You are special, so am I
Everyone is unique – we have a variety of strengths and weaknesses, our own personality traits, and specific likes and dislikes. In life, all people are given gifts and have challenges. We are not the same and that’s what makes everyone special in their own way. Even though we have lots of ways we differ from each other we also have many similarities which unite us. Whether it’s your income level, religion, race, gender, political party, or sexual preference you inherently fall into one or more “groups” that are often labeled and criticized just for being different from any other group – man or woman, black or white, straight or gay, etc. Focusing on differences can often lead to division, hate, and unnecessary violence; while embracing those things that make us unique can create a more positive and supportive environment. In the wake of the most recent mass shooting in Orlando, FL, which targeted a group of individuals based on hatred and ignorance, we wanted to open up a conversation about tolerance and acceptance.
At WINGS, we aim to move away from hate and towards a place of compassion. Spending time with diverse people can have a profoundly positive effect. As a result of these interactions prejudicial attitudes can diminish. We encourage WINGS students to reach out to those who are not the same as them, ask questions, share strengths, and find some similarities. Instead of pointing out all the ways someone is different, they look beyond the surface and the labels and try get to know the real person – what’s on the inside. Everyone is special and that uniqueness is to be celebrated, not hated.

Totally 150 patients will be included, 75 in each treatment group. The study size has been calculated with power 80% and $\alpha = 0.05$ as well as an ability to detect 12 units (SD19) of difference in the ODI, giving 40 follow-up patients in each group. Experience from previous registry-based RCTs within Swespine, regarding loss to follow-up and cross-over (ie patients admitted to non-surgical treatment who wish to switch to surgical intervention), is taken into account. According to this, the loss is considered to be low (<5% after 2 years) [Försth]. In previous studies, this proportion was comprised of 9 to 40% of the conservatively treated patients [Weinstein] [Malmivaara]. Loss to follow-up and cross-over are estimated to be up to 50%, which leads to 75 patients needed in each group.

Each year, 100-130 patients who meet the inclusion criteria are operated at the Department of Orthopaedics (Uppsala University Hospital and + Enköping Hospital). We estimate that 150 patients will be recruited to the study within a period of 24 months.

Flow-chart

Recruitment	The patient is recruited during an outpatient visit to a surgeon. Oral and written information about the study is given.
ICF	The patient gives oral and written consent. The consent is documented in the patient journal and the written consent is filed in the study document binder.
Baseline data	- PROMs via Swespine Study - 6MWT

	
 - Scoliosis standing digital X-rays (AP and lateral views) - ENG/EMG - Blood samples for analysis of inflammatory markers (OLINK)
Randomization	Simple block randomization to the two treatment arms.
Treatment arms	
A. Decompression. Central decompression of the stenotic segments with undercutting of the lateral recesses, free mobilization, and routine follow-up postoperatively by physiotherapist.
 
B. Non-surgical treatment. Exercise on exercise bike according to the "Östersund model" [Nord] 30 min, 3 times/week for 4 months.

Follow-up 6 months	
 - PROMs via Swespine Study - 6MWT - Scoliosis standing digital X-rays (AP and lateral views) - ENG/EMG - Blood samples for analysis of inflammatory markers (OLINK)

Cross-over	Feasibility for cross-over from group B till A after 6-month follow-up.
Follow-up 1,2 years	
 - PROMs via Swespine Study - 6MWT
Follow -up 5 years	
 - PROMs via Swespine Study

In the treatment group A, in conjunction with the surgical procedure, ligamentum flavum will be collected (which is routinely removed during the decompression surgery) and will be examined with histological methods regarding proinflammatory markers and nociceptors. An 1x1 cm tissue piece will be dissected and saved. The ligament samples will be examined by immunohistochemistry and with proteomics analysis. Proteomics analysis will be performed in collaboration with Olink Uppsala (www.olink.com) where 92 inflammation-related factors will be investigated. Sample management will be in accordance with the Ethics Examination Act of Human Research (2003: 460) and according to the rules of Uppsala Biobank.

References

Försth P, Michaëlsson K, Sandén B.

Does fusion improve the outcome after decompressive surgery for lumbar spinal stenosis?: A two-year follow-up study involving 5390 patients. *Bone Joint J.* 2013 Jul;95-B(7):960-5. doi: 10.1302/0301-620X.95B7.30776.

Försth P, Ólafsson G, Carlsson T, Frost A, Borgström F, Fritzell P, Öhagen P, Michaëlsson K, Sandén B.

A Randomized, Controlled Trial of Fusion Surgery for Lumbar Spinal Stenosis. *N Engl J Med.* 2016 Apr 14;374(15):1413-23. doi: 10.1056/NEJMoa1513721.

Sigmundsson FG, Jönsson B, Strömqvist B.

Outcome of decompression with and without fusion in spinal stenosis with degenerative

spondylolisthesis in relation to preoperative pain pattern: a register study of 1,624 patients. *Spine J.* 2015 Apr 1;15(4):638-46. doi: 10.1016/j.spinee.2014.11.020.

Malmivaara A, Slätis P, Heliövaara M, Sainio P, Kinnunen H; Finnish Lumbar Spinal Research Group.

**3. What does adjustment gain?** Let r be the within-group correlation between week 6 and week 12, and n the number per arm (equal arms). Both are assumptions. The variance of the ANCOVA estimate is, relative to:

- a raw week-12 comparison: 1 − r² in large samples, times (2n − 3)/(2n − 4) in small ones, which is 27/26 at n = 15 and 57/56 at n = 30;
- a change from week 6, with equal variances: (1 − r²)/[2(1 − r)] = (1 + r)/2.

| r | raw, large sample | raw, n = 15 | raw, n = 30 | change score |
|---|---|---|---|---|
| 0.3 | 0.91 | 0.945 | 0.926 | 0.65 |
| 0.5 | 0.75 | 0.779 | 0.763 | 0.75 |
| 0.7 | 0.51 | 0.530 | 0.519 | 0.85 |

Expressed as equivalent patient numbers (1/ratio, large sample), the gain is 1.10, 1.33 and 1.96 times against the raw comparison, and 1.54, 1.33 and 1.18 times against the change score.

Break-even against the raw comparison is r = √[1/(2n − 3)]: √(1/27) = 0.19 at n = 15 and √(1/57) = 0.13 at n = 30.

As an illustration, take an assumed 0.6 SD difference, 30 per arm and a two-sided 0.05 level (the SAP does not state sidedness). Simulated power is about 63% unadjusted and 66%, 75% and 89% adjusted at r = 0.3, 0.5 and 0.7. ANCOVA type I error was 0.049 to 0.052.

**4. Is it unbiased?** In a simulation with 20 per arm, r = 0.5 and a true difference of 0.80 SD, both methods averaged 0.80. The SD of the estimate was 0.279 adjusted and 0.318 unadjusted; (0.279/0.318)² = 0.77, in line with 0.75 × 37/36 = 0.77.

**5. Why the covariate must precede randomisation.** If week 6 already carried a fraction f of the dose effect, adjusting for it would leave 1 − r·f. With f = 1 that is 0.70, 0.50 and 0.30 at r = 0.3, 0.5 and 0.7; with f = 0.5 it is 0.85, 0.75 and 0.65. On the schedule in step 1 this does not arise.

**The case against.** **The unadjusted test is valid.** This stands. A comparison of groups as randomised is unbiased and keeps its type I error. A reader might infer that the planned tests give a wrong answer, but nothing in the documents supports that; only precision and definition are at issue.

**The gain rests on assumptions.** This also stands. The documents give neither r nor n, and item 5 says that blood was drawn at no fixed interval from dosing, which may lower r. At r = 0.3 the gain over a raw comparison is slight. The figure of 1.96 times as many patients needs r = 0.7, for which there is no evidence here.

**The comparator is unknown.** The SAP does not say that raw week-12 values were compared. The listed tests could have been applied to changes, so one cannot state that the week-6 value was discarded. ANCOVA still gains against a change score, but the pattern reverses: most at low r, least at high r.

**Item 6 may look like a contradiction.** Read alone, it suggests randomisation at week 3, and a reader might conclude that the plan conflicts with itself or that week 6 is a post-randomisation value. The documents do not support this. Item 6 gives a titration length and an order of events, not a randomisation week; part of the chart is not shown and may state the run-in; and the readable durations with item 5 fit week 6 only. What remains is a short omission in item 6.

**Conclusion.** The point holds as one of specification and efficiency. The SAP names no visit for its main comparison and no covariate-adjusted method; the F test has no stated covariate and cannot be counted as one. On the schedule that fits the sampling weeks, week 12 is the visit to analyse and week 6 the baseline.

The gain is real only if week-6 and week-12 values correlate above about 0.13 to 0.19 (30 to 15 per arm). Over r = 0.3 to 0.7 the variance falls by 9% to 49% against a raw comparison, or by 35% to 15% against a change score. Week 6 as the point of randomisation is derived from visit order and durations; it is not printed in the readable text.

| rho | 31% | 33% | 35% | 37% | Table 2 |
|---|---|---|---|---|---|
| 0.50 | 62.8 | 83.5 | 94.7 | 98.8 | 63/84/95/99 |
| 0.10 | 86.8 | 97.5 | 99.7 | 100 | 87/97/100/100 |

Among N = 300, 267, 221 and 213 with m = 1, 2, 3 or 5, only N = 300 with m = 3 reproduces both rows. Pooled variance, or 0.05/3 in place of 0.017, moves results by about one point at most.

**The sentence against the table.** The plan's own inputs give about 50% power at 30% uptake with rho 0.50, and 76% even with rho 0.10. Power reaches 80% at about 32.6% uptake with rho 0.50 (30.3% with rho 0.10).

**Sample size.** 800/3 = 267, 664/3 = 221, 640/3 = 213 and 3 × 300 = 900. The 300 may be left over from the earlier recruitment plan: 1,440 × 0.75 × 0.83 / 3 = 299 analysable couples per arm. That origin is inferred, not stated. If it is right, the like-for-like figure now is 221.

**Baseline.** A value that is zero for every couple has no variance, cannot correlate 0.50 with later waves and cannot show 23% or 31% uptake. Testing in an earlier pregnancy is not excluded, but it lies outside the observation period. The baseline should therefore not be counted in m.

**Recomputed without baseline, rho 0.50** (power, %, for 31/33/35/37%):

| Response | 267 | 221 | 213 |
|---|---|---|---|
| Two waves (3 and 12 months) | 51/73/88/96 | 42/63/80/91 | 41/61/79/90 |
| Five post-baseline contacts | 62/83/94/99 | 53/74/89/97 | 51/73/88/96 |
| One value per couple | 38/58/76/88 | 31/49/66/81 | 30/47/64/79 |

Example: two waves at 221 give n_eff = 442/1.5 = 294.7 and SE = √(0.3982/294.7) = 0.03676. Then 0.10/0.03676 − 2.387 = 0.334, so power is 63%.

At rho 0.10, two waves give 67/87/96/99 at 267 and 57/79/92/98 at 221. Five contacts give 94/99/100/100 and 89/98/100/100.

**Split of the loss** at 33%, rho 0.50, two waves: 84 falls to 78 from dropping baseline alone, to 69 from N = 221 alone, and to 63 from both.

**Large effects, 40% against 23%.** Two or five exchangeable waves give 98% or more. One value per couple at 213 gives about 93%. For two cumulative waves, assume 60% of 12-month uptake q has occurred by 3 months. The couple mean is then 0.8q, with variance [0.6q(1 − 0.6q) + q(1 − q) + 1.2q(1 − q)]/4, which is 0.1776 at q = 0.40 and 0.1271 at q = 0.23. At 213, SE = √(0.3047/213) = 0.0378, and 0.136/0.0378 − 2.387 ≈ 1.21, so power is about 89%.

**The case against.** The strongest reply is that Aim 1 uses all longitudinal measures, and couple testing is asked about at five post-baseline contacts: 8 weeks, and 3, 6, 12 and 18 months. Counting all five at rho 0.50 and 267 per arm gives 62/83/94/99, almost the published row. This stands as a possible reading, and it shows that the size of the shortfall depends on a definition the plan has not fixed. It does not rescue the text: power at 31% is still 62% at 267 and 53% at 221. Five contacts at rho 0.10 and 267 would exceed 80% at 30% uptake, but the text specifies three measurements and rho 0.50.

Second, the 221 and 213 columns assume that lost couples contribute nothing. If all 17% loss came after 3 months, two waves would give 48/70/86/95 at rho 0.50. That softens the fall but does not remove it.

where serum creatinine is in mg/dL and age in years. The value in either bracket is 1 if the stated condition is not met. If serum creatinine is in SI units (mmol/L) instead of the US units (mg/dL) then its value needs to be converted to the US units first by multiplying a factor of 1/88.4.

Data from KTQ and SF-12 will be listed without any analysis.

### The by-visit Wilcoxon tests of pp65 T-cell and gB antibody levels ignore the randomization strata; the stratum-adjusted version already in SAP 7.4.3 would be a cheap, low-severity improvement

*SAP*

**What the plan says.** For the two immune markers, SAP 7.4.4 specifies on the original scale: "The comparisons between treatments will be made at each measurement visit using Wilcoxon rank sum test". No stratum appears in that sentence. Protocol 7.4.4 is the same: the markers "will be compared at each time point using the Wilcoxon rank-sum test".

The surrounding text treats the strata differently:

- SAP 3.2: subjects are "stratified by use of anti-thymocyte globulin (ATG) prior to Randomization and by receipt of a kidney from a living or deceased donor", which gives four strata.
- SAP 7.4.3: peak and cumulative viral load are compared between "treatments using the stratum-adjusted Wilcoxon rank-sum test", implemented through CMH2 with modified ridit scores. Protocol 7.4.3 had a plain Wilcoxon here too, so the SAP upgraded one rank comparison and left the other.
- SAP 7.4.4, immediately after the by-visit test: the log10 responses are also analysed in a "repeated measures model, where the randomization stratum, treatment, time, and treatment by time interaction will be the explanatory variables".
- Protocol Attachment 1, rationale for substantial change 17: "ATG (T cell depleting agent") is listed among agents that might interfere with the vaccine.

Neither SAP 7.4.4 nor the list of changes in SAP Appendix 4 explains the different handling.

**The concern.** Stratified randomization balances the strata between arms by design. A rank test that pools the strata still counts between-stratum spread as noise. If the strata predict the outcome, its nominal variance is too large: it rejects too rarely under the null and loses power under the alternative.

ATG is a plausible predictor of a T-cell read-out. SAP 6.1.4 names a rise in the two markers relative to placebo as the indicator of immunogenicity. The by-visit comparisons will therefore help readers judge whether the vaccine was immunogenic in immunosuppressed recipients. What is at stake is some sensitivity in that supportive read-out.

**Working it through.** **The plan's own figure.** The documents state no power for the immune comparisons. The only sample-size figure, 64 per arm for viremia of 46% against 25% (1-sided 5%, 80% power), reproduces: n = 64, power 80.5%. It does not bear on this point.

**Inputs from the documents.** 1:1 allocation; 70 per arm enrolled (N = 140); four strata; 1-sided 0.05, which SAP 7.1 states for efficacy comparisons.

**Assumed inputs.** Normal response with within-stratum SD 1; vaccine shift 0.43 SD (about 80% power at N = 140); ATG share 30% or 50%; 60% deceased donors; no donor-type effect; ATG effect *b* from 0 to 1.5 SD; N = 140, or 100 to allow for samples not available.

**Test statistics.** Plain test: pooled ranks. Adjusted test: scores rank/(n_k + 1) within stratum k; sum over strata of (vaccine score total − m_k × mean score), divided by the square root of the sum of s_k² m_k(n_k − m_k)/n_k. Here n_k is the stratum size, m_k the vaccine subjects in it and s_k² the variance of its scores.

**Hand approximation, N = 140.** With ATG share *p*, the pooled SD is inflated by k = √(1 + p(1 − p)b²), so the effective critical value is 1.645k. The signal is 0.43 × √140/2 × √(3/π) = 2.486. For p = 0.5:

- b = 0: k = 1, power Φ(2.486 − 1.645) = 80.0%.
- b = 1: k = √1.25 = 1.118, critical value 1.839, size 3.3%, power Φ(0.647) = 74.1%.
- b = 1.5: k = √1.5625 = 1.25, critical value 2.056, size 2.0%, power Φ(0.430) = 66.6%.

In an effort to find the good in everyone, challenge yourself to reach out to someone who is different from you a few times a week or even each month. It could be the teenager serving you coffee, the homeless man on the street, or a co-worker with whom you never seemed to click. Start by acknowledging these people with a simple, “good morning” or “how are you”. Attempt to initiate small talk in an effort to see what they are all about. What makes them unique and special? Do you have anything in common-rooting for the same football team, enjoying the same restaurant, attending the same high school? As you work to find out more about those you meet, try to step into their shoes to see what they might be going through. As you start to have a better understanding of others, you’ll begin to really see the good in them. Working towards becoming a more compassionate, empathetic individual is just another way you are a special person who can bring about change one little step at a time.